For more than three decades, Wendy Rosov has evaluated and researched Jewish education and engagement programs, collected data and provided analysis for community studies, and developed theories of change and logic models for organizations. For the past 15 years, Wendy has been the founder and director of Rosov Consulting, which works with national organizations and local federations and foundations. Before opening Rosov Consulting, she worked at the Berman Center for Research and Evaluation and the Jewish Education Service of North America (JESNA).
Long ago, in a land far away, great beasts known as central agencies for Jewish education (affectionately known as councils or offices of Jewish education) roamed our national landscape. Their job was to advocate, increase visibility, secure funding to support and provide professional development for their educators. There was even a Central Agency of Central Agencies…the mothership so to speak, affectionately known as JESNA. These agencies (including the Agency of All Agencies) were led by capable and talented professionals, working tirelessly to ensure that Jewish education of all types was a priority on the communal bucket list. These agencies were often underfunded and underfunded, relative to other community entities, somewhat reflecting the “second-class citizenship” of local Jewish education and, by extension, the minions of Jewish educators serving ground.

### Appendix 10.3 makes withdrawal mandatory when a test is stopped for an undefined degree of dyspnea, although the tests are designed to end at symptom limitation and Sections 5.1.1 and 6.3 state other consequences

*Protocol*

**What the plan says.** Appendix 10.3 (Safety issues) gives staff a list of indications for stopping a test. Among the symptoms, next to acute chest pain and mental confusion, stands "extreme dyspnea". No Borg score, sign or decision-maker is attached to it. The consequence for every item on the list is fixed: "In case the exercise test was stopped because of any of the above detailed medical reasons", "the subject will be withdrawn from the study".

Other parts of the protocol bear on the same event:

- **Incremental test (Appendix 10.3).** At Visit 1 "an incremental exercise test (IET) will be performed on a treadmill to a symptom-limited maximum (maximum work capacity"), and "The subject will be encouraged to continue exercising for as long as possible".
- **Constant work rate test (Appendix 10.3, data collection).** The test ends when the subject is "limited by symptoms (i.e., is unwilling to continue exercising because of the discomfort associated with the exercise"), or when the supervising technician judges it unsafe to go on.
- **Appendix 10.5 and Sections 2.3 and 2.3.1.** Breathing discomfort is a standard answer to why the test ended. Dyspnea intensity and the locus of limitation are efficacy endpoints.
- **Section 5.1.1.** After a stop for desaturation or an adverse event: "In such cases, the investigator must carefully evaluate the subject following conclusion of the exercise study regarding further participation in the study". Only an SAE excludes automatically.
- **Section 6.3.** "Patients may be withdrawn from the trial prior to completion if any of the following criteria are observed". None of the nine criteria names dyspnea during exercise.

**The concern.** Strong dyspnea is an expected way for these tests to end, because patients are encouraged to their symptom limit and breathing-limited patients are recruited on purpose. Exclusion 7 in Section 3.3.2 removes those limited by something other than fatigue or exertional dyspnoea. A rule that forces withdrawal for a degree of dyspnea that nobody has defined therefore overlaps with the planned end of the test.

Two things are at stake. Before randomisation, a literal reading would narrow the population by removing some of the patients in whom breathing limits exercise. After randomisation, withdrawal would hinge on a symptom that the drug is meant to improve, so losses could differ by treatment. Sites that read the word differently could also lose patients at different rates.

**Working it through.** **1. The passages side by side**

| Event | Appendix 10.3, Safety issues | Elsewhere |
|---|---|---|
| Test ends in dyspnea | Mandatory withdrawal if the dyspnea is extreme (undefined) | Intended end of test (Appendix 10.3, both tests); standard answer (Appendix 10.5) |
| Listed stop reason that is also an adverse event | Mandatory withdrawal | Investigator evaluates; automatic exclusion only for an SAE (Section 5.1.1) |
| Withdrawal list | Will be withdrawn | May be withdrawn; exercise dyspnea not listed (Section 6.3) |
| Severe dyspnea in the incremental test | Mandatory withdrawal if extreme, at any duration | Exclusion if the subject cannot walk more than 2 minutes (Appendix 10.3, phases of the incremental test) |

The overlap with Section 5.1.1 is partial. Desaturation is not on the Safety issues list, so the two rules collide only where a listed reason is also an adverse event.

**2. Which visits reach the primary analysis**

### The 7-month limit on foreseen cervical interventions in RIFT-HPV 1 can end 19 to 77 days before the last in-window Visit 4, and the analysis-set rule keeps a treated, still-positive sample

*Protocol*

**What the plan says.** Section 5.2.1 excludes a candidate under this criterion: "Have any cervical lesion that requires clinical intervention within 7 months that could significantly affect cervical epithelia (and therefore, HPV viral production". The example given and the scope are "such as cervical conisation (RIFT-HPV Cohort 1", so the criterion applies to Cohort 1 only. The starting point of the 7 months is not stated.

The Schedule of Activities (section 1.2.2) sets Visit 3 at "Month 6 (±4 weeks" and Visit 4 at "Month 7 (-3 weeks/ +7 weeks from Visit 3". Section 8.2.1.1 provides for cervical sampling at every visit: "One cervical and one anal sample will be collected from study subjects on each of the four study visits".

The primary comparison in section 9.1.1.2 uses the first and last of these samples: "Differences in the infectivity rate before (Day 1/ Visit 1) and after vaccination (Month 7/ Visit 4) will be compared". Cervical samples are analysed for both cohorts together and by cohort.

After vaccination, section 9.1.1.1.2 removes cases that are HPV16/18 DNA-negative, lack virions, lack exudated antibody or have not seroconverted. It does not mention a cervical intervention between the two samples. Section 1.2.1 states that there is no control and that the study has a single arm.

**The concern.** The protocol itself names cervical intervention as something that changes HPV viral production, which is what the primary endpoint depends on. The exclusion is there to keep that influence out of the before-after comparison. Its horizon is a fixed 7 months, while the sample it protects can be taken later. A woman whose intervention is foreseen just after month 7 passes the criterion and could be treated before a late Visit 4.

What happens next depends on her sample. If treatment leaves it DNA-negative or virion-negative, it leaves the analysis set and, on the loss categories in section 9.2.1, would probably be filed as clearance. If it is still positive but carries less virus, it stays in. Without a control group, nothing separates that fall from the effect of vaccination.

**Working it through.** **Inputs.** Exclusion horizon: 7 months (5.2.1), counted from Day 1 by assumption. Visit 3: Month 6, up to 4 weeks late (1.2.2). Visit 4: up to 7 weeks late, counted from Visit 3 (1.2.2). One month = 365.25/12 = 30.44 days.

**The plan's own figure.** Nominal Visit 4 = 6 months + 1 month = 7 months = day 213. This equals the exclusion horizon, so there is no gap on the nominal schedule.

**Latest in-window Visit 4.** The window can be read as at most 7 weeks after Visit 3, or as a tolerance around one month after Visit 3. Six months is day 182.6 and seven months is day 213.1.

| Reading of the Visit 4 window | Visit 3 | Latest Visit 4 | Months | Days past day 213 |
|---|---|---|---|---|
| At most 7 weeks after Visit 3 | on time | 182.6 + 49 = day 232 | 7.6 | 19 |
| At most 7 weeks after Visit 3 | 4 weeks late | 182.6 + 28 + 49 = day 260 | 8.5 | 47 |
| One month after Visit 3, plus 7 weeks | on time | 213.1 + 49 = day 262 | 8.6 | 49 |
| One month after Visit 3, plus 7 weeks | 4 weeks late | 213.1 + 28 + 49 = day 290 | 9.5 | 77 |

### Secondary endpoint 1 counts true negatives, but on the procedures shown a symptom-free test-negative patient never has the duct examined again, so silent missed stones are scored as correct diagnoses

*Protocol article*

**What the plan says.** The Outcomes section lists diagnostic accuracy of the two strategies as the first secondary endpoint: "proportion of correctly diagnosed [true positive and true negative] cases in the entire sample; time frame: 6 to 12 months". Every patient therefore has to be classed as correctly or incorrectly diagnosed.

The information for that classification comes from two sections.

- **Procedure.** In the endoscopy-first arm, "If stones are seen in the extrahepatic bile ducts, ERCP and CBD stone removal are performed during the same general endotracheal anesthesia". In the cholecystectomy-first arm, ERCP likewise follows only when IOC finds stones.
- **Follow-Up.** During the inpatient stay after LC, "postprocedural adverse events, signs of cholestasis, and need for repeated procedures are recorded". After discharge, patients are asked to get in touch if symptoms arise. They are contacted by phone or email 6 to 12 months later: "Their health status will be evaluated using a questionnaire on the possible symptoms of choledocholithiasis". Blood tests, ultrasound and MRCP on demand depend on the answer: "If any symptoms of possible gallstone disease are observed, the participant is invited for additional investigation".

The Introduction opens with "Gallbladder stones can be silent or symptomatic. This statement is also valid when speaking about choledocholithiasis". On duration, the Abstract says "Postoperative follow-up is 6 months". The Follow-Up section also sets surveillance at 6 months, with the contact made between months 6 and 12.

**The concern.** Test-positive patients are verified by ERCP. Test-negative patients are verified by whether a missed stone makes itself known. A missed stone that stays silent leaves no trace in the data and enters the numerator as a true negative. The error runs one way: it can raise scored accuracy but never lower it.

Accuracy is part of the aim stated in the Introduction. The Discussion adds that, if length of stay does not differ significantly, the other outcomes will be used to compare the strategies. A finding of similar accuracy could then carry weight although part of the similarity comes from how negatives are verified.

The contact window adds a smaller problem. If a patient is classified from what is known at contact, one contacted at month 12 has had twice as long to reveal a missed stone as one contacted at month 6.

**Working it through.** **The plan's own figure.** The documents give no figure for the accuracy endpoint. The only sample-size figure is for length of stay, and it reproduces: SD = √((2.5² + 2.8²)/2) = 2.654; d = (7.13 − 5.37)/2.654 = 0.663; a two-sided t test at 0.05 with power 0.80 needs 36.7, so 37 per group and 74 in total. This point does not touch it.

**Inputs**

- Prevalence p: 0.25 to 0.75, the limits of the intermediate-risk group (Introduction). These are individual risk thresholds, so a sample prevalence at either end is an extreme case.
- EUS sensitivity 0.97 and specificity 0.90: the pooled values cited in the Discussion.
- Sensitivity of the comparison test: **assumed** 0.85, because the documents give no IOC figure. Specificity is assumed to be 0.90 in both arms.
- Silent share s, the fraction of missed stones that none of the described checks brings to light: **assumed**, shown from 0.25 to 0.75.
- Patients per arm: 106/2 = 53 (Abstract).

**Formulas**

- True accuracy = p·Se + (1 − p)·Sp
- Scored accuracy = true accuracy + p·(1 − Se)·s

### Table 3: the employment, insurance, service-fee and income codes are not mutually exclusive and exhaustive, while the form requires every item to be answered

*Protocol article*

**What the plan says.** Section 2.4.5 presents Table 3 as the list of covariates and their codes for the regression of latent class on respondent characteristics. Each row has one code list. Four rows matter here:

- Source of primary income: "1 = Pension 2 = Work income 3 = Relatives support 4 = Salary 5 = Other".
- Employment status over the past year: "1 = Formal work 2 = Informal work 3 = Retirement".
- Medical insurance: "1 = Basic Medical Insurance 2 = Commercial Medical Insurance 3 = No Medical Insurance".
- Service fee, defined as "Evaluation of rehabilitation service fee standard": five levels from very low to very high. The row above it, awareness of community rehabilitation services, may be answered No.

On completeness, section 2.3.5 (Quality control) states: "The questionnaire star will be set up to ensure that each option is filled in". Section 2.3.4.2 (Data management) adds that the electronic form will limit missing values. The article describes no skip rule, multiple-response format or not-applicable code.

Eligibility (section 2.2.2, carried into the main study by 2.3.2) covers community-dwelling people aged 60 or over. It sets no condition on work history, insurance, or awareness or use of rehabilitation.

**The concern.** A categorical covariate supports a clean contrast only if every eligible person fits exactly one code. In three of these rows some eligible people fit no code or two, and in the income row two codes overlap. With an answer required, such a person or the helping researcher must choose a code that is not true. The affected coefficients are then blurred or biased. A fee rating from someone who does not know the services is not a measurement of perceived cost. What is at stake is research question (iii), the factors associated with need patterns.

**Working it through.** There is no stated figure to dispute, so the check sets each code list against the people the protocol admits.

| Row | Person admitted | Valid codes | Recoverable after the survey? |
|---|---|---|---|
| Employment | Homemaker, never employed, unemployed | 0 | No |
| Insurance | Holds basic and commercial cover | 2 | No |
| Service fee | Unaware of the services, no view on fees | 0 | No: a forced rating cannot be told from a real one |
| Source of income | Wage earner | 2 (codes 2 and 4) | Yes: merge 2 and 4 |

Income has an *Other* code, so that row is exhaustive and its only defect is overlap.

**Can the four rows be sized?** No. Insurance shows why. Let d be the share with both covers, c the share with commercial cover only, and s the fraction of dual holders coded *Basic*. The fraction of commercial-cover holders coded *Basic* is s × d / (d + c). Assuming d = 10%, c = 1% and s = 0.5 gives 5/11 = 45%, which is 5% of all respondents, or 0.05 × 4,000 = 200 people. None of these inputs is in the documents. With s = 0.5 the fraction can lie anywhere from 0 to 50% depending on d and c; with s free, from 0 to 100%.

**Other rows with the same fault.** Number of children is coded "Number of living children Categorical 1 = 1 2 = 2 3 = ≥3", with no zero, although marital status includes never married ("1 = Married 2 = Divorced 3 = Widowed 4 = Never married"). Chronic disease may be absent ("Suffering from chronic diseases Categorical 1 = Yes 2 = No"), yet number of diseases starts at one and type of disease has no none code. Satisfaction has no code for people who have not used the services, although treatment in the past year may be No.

Although some central agencies still exist and a few have prominent status within their communities (as well as household names such as Builders of Jewish Education, The Jewish Education Project, Jewish LearningWorks, etc.), many folded into other community entities or ceased to exist altogether (just like JESNA, which closed in 2013).